According to Mouillerat, the benefits of working with BV are three-fold. “First, we know each other and have a good working relationship, which helps. Second, they are a reliable company, whom we know we can trust. Finally, and most importantly, they are, and they stay, fully independent. They have their own view and maintain their independence as they control each step we take,” Mouillerat said. “At the end, a truly independent control is the most important benefit we get.”


Since the beginning of the CLOV design review in 2010, BV has deployed engineers and inspectors in Korea, Angola and Europe, to perform continual checks on the FPSO equipment and construction.

Contract scope. The class and certification contract with BV included project management, design review, construction survey and commissioning, anchors and mooring lines installation, and FPSO hook-up. Additionally, the contract covered an offshore tow of 75 days, plus commissioning and certification of subsea umbilical, risers and flowlines (SURF), and 2nd-party equipment inspections. The standards that the equipment had to meet were set by Total itself, based on previous experience, as expressed in their project specifications.

Standards. The standards for the construction and testing of the FPSO hull were set by BV class rules, under normal classification requirements, for offshore floating units built in steel. BV has extensive experience with offshore floating structures, and special fatigue issues, which FPSOs have to withstand. Extensive hydro-structure research underpins the experience. BV has worked on almost half of all the FPSOs in the world to date, either to class them or to provide studies for the operators. That experience is built into the continually updated classification rules, which ensure that the structure is correctly dimensioned and built, so that it can perform for the design life on station, without need for taking it out of production for repairs.

Riser standards are set by API, and BV works to those specifications. Standards for the moorings and offshore unloading buoy are written into BV offshore rules and build on its experience with offshore floating units. BV’s Ariane software suite was used to analyze the moorings and validate them.

Integrated process. Total’s CLOV FPSO is an example of the shift toward integrated classification, certification, and lifetime asset integrity maintenance. Korea’s DSME and Total entrusted structural integrity management tasks for the CLOV FPSO to BV’s consultancy arm, Tecnitas. Together, the teams produced a structural integrity program, including a Design, Fabrication and Installation (DFI) Resumé and finite element analysis, using a complete model of the hull and topsides in as-built condition.

The purpose of the DFI Resumé is to identify structural areas, where critical problems are encountered, and how they can be solved during the design, fabrication and installation phases. This includes descriptions of the most relevant shipyard non-conformities and corresponding corrective actions. The DFI Resumé is then used as the basis for inspection and maintenance plans.

Having a validated finite element model (FEM) of the whole vessel in as-built condition is particularly important, because it reflects the condition of the FPSO at delivery stage, Fig. 2. This model can then be used with confidence for checking the influence of potential subsequent events, such as modifications of topsides, new loadings or operating conditions.


Fig. 2. CLOV subsea spread. Subsea 7, the SURF contractor for Total, appointed BV for the certification subcontract.


Risk-based inspection. The model will form the basis for an ongoing risk-based inspection program and a BV asset integrity maintenance scheme. Powerful tools, such as the VeriSTAR HLC software, will focus inspection on relevant structural areas; prepare inspection campaigns by taking into account the means of access; assess the corrosion condition of the unit against BV’s or user-defined criteria; and manage data on the structure and topsides for the long term in an open format.

Subsea certification. BV certified the entire SURF installation. Subsea 7, the SURF contractor for Total, appointed BV for the certification subcontract, Fig. 3. A BV EPCI project team coordinated the design and installation engineering review, together with the necessary inspections in Europe for procurement, and in Angola for onshore construction in Lobito and offshore Angola. BV has previously certified the SURF for similar projects in Angola, such as Pazflor, built by Technip.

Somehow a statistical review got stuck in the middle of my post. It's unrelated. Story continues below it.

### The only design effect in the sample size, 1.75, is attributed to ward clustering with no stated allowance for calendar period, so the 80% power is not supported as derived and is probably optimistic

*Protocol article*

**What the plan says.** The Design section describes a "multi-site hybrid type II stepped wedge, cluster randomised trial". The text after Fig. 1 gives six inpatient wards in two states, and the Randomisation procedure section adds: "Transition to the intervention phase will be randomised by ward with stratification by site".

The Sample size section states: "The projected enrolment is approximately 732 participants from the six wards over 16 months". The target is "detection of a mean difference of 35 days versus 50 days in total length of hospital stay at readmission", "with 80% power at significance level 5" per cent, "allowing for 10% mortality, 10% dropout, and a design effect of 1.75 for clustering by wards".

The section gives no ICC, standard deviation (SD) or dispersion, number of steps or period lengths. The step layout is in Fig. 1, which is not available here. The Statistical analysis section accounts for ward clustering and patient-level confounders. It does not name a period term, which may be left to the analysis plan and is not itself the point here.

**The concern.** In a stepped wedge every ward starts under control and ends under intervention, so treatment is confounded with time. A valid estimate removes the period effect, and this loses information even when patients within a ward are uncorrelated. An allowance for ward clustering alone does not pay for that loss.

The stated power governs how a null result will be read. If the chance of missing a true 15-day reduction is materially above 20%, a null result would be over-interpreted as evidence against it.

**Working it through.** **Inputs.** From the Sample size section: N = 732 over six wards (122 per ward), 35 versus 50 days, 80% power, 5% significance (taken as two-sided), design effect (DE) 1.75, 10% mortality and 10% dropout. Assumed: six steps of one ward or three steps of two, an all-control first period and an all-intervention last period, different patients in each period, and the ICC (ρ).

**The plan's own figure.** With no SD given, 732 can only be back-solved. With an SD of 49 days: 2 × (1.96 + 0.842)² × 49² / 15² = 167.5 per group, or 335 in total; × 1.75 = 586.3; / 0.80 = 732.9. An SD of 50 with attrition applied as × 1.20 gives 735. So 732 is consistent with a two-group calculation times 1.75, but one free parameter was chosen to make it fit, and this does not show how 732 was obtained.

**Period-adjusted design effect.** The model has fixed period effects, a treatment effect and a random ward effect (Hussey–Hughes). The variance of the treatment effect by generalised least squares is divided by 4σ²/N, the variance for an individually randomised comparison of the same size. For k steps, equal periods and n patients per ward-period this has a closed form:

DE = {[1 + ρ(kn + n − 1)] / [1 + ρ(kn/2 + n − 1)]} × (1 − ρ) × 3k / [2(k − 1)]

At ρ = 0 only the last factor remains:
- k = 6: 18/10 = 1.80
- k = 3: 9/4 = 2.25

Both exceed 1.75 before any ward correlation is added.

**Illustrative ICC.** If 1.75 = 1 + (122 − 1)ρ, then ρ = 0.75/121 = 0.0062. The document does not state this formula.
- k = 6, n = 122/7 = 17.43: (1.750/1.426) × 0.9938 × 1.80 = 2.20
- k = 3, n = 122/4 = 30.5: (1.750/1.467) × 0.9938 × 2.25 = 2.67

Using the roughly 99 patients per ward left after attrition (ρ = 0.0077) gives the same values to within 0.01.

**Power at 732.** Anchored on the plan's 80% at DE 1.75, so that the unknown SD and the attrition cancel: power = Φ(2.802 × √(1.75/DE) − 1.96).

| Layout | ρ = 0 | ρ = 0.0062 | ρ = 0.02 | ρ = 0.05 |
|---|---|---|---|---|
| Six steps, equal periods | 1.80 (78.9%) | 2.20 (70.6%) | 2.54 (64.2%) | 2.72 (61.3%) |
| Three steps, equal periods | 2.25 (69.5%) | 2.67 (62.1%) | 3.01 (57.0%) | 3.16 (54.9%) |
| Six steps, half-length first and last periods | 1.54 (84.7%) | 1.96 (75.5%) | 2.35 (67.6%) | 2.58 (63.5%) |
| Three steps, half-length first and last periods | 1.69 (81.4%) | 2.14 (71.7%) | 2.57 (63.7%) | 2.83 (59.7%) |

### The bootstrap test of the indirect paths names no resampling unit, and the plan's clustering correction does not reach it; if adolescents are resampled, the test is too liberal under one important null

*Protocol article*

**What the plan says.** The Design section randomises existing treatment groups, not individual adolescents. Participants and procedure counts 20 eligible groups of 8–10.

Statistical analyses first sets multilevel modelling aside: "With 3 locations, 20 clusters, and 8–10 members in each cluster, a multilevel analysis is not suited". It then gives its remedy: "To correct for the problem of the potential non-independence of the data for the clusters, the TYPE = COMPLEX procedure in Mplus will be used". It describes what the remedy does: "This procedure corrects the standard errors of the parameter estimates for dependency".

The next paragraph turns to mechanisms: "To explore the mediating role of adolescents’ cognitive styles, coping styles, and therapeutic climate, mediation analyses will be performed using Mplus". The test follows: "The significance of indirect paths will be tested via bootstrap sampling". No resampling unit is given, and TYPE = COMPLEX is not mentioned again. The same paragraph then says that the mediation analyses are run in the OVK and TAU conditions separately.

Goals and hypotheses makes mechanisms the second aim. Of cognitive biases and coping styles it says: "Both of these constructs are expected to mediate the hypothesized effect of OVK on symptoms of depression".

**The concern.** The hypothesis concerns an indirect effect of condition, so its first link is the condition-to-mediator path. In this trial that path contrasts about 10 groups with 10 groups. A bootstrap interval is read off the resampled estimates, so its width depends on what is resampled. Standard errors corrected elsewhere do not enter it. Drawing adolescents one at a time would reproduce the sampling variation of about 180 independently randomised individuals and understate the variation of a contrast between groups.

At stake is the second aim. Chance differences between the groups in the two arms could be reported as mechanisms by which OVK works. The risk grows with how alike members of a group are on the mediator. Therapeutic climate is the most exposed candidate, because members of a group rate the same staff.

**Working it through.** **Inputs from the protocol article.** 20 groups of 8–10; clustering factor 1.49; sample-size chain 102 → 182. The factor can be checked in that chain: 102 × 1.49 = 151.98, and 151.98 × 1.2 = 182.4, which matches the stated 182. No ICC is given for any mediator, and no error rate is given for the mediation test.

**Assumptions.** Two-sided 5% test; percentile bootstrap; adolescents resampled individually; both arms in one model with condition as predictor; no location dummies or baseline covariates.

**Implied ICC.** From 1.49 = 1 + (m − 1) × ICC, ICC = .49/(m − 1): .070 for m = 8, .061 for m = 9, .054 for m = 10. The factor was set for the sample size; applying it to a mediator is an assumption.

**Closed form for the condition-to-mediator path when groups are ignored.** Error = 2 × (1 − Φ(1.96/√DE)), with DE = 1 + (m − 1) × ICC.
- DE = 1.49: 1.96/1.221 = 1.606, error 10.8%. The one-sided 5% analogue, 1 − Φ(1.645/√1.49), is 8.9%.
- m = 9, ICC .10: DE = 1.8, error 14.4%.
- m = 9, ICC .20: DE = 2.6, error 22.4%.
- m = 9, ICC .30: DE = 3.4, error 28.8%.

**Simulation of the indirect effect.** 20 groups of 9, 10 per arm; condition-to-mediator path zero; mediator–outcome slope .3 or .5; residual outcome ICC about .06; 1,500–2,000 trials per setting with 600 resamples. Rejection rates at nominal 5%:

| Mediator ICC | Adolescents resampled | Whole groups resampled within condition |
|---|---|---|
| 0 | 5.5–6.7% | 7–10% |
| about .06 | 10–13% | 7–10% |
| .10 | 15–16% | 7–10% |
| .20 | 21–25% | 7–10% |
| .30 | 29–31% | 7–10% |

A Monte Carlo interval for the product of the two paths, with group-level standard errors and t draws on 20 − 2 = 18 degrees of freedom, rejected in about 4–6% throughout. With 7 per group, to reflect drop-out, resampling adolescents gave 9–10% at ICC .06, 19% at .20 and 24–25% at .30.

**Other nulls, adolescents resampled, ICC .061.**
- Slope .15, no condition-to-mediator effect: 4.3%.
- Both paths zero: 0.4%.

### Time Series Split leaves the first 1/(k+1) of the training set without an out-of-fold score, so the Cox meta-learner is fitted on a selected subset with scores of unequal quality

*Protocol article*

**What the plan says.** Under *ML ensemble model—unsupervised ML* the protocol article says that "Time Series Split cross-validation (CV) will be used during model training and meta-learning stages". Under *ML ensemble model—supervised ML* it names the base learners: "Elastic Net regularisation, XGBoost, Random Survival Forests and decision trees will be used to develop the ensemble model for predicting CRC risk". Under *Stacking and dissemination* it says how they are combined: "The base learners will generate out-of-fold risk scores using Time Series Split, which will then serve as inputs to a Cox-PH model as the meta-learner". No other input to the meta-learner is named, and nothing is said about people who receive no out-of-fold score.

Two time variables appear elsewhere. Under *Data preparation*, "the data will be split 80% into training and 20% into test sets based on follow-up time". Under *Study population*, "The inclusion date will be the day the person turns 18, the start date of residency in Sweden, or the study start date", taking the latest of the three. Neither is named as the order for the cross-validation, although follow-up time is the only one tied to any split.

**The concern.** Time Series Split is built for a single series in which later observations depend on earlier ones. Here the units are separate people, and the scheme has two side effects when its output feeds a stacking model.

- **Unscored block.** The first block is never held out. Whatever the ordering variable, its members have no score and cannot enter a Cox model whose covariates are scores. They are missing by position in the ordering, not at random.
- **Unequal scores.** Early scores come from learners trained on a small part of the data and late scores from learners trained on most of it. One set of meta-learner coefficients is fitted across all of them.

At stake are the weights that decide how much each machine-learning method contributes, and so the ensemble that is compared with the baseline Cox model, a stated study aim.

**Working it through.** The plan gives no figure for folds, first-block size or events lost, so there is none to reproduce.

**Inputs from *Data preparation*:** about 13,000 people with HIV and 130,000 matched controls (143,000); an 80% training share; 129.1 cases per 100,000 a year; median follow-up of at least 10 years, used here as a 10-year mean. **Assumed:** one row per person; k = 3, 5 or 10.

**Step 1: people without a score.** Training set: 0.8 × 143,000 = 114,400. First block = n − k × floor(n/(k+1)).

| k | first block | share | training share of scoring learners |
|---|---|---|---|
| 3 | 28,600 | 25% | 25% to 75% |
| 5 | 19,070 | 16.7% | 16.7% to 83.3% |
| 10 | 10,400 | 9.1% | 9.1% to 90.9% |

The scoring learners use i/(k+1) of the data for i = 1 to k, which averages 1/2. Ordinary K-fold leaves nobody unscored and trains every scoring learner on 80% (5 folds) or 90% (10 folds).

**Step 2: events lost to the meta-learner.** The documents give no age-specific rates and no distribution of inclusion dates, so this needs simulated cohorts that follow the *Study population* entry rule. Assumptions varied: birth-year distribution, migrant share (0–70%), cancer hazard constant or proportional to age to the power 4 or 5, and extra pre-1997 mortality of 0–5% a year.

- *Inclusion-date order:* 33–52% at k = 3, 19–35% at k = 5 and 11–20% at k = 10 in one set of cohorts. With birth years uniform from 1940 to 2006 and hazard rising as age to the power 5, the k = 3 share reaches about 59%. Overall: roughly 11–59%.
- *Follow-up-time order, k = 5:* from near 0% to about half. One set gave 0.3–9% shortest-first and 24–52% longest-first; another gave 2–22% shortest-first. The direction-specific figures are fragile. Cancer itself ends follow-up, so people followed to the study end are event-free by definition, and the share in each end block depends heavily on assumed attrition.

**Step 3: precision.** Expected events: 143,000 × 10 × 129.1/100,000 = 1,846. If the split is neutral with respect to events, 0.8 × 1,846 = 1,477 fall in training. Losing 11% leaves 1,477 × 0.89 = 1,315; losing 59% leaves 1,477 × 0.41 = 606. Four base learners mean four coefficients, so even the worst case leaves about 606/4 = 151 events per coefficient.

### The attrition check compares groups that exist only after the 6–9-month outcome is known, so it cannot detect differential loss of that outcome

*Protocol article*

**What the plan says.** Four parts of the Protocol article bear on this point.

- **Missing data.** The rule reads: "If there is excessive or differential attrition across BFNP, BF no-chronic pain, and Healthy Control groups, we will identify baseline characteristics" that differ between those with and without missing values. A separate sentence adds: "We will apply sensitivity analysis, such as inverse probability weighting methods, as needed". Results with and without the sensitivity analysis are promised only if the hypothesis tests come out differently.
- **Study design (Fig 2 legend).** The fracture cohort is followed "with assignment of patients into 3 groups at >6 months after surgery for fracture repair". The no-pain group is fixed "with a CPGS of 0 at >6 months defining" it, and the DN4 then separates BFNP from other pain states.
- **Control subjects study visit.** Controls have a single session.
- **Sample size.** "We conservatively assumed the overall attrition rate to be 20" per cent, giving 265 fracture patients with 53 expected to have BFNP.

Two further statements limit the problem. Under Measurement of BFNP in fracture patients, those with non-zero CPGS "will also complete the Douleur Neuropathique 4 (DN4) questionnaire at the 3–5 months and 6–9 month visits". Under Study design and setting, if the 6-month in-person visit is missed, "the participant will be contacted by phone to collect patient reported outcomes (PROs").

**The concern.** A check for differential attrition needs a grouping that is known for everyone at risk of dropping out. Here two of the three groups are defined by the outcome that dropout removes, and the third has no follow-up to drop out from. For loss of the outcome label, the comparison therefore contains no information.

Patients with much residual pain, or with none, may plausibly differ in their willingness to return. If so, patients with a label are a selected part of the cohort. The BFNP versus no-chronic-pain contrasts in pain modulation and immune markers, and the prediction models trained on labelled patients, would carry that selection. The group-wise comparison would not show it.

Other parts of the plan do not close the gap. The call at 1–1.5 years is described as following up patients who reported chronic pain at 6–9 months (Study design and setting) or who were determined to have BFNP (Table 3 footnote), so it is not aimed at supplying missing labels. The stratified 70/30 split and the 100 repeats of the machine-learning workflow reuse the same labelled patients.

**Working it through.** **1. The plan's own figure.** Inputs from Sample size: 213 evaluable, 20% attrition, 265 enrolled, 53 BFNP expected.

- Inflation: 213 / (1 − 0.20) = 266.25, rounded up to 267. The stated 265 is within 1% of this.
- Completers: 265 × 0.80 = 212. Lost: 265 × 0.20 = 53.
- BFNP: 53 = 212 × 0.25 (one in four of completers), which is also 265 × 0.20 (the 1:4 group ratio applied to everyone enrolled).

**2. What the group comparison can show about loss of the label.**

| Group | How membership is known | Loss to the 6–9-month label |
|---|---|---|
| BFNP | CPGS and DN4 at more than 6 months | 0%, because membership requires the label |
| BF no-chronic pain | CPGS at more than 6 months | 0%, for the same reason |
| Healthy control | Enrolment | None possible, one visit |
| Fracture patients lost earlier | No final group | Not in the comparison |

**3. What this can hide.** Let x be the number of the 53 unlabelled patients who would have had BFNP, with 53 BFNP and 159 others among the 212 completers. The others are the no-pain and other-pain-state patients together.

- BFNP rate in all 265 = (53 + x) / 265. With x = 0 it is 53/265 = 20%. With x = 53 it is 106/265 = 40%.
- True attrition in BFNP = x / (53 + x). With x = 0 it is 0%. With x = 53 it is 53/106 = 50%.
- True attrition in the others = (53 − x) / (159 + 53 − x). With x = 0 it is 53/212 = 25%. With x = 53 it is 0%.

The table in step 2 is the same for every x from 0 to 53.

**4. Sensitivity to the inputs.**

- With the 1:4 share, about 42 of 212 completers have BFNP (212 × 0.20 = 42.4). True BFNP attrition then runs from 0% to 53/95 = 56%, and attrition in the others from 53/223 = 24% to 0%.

Fig. 3. FEM mapping of CLOV FPSO in as-built state. The model will form the basis for an ongoing risk-based inspection program and an asset integrity maintenance scheme.


Additional certifications. The certification activities included a full review of the engineering documentation to issue independent design review certificates (IRCs) for conformity to contractual specifications and standards. The scope of work includes the production rigid loops, water injection and gas export flowlines, umbilical and the riser system, based on three towers (two hybrid riser towers and one single hybrid riser).

For the procurement aspect, BV identified relevant intervention points for all vendor equipment, based on a risk-based approach. For the construction scope, BV inspectors in Angola witnessed the fabrication and assembly of the procured items in the yard at Lobito. This included the riser tower construction, suction piles, spools, pipe-in-pipe and double jointing activities, and various other subsea structures. Finally, BV surveyed each offshore installation phase.

Through the CLOV project, BV is pioneering a web-based geographic information system which groups, organizes and analyzes information from multiple sources and different formats. It presents all the information coherently, including engineering plans, site bathymetry and characteristics, and also the timeframe of operations and the position of units. The ability to access it, via the web, mirrors BV’s web-based AIMS system, which will help ensure cost-effective, risk-based inspection and maintenance throughout the life of the FPSO.


The investment in independent monitoring, verification, classification and certification is relatively small, compared to the overall investment in the FPSO and associated systems. But that investment, in independent eyes watching everything, will pay back over the life of the field in smooth, trouble free production. wo-box_blue.gif

About the Authors
Marie-Francoise Renard
Bureau Veritas
Marie-Francoise Renard is offshore sales and marketing director for Bureau Veritas, in charge of the offshore market. Ms. Renard started her career at BV in 1980 by joining the research and development team, specializing in the hydrodynamic field. In 1988, she took up project management duties at Tecnitas, BV’s advisory arm, for the marine and offshore fields. In 1997, she joined the BV head office again, within the VeriSTAR hull team, as a commercial manager.